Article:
MARSHFIELD – Dairy farmers have a lot more bacteria in their noses and mouths than office workers, and those extra organisms probably help them stay healthier.
By: Mark Treinen
Source: USA TODAY NETWORK-Wisconsin
That’s the finding of a study of 21 dairy farmers in Marathon County and 18 non-farmers who work in a nearby office setting, according to the Marshfield Clinic Research Institute.
The study is an early step in a larger research theme to determine whether farms and farm work can be tapped for their medicinal value.
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It’s the first study showing that the bacteria found on bodies of healthy dairy farmers is more diverse than on non-farmers, the researchers say. Such “microbiota” diversity is believed to protect farmers against allergic and autoimmune diseases, not to mention common gastrointestinal distress.
One of the study’s authors is cautiously optimistic about the results.
“We still do not know much about the microbial occupational exposure of farmers and this study provides some basic understanding of dairy farmers’ microbiome,” Sanjay Shukla said in a news release announcing the research findings. “But we need to do functional studies on repeated sampling on a larger cohort to understand the microbiome’s contribution to farmers’ overall health and disease.”
Here’s what the researchers do know:
The nasal microbiota of dairy farmers had 2.15 times more organisms than those found in nasal samples from non-farmers.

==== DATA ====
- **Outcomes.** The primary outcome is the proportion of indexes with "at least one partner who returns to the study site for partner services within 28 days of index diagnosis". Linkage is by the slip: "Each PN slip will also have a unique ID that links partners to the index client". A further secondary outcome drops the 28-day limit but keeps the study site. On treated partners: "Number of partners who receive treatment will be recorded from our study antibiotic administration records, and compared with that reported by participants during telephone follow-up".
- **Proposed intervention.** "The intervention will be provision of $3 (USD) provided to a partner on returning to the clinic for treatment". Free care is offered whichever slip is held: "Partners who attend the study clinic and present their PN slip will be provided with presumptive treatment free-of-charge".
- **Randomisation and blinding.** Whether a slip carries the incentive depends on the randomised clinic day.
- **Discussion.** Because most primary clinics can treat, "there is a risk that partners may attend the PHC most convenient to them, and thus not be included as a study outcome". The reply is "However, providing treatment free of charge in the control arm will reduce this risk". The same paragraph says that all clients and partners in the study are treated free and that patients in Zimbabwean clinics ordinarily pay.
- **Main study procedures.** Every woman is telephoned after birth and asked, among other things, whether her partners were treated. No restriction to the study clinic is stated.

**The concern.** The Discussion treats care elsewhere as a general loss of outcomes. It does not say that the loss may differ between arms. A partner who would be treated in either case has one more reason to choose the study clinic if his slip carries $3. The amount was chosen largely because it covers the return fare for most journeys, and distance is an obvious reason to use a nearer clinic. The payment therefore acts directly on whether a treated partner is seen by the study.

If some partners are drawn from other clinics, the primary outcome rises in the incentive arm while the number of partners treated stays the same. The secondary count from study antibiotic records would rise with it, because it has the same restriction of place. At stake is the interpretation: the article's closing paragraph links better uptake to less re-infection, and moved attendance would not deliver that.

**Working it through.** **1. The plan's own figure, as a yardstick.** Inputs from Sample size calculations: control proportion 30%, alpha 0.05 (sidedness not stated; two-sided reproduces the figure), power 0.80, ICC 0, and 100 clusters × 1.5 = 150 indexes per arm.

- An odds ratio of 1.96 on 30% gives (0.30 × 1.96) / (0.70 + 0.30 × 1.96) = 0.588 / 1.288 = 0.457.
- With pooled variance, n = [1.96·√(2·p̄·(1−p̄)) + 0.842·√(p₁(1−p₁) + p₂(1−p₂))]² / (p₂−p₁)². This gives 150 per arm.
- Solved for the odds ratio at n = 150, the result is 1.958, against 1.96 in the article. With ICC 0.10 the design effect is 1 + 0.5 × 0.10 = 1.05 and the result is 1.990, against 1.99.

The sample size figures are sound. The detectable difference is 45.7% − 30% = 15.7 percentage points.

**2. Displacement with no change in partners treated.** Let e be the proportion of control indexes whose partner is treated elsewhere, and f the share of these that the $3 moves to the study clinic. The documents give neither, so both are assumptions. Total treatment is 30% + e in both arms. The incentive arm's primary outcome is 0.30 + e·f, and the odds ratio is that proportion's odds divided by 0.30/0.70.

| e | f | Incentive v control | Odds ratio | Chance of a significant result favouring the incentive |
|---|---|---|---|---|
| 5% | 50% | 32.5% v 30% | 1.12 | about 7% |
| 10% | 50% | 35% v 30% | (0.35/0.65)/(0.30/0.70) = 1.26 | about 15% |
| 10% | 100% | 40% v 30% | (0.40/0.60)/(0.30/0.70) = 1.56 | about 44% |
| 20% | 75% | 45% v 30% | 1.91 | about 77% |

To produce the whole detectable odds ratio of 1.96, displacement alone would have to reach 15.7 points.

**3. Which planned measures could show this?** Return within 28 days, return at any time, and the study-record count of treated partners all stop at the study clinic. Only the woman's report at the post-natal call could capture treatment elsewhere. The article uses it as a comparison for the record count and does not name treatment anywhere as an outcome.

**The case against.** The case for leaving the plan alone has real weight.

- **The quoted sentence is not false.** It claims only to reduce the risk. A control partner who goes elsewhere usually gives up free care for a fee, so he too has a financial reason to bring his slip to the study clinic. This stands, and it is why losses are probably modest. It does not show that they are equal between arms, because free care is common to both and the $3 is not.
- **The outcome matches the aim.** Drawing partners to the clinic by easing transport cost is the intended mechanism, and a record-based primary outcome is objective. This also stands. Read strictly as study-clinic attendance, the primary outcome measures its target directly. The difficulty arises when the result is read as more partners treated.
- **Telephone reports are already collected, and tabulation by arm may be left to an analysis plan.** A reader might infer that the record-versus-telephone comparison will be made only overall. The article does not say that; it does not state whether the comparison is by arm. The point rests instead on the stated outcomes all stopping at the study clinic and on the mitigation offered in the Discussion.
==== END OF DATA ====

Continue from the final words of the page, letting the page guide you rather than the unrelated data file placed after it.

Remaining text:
The oral samples from the dairy farmers group harbored 1.5 times more organisms.
The farmer group also had a lower abundance of microbes called Staphylococcus spp, some of which are “opportunistic” pathogens that colonize in their hosts, weakening their immune systems.
The study’s authors believe that the larger diversity of bacteria for dairy farmers comes from their lifelong exposure to cows, manure, hay and other microorganism-rich elements of agricultural environments.
Microbe is a general term used to describe various life forms, including bacteria, fungi and viruses.
“Before birth, we have no microbes,” the research institute news release notes. “Within a few years, we’re covered in thousands of species of microbes … which vary with gender, diet, climate, age, occupation and hygiene.”
The dairy farmer study provides “a foundation for research into the farm-as-medicine concept, which examines both environmental risks and the health-building aspects of farm life,” according to the news release.
“It explores the boundaries of what we consider ‘farm health,’ giving us a more complex, truer picture of how farm environments can be both hazardous and health-promoting,” project co-investigator, Casper “Cap” Bendixsen said in the release.
Future studies will analyze the link between overall health and the nasal and oral microbiomes of dairy farmers and non-dairy farmers. Researchers believe this study indicates that dairy farmers should have better health outcomes than non-dairy farmers and other professions, depending upon individual genetics and lifestyle choices.